Our local guide to Stroud
We’re biased, of course, but it’s with good reason that Stroud was voted ‘Best place to live in the UK 2021’ by The Sunday Times. Sitting at the point at which five valleys converge, and surrounded by rolling hills and countryside within the Cotswold area of outstanding natural beauty, Stroud is a small town with a huge heart, and it has captured the imagination of many who have visited over the years. Plenty of those visitors have then returned, or even just stayed, to make Stroud their home.
Logistically, you can’t blame them. Stroud is superbly placed for access to London, Bristol, Cardiff and Birmingham, with a central railway station with a direct London (Paddington) service. Junction 13 of the M5 is closeby, so it’s easy to get where you need to go. There’s plenty to see and do by just walking out of your front door though – the town has a great variety of shops, cafes, pubs and amenities, including a busy leisure centre and the famous, award-winning weekly farmers’ market.
Many of Stroud’s most established shops are independent, family-run businesses – pop into Made In Stroud for locally sourced giftware and art or drop in at Woodruffs, the UK’s original organic cafe. More recent development has seen the relaunch of the Five Valleys shopping centre (now a haven for all you foodie types), the refurbishment of the cinema and the addition of a ten pin bowling centre and a central gym.
Spiritually, you can’t blame them either. Stroud has a proud, thriving local community, one steeped in music and art. Jasper Conran dubbed the town ‘the Covent Garden of the Cotswolds’, while the London Evening Standard famously described Stroud as ‘Notting Hill with Wellies’.
Whilst both of these comparisons would make your die-hard Stroudie wince, there’s no denying that art, music and creativity are woven into the fabric of life here. Grab your copy of local guide mag Goodonpaper, then head to the Subscription Rooms, Lansdown Hall and gallery, the SVA or the Goods Shed for gigs and art installations.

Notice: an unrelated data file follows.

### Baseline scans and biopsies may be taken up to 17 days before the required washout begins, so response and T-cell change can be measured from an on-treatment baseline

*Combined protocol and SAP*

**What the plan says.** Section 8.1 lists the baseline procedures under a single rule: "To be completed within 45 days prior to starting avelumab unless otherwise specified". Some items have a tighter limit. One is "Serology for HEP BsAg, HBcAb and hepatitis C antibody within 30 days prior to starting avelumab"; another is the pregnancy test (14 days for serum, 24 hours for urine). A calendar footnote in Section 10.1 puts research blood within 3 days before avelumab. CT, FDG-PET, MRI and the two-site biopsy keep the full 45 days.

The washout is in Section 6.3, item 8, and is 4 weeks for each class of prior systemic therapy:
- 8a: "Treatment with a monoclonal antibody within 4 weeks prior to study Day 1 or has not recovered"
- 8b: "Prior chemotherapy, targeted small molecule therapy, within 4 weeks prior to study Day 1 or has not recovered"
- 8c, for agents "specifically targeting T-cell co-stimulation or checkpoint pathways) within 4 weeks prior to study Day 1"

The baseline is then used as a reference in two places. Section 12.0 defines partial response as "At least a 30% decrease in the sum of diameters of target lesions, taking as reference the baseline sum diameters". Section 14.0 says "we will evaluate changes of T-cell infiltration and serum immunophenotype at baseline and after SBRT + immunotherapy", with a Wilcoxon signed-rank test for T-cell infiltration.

Stroud is also a festival town, celebrating the things that matter to us – art, literature, music, theatre and the natural world, among others. Oh, and make sure you grab tickets to the Hidden Notes festival.
Then on Sunday walk up the Commons, or The Heavens, for some fresh air (with the dog … you live in Stroud now, you’ll need a dog), and then maybe treat yourself to lunch with friends at The Crown and Sceptre or The Corner House, or a pint at The Golden Fleece or Stroud Brewery.
Talking of the brewery, don’t forget a walk along Stroud’s historic canal, close to the River Frome, where Stroud’s mills and millponds testify to a rich industrial past. In fact, Stroud was once one of the greatest centres for textile production in the world and the green baize cloth used to cover snooker tables, as well as the cloth covering championship tennis balls, is still made here in the town.
So you’ll come for the good schools, the scenery and the transport links, but you’ll stay for the people, the spirit and the energy. Welcome to Stroud, our unique, wonderful town. We’re proud to call it home.
- Schools: there are six primary schools in the town, as well as many in the surrounding areas. The town also has three secondary schools – a comprehensive and two grammar schools – and further education is provided by South Gloucestershire and Stroud College.
- Facilities: a swimming pool and leisure centre, railway station to London, cinema, bowling alley, gyms and a number of arts venues.
- Food and Shopping: an award-winning weekly farmers’ market and a wide range of shops, cafes and restaurants. The town also has no less than seven major supermarkets.
- Churches: the town has a number of churches of different denominations.
- Famous Faces: Thomas the Tank Engine author Rev W Awdry and Cider with Rosie author Laurie Lee are just two of the many famous people associated with the town.
“I love popping into any of our three (!) independent records shops for my vinyl fix and then off for a wander around the Farmers Market.”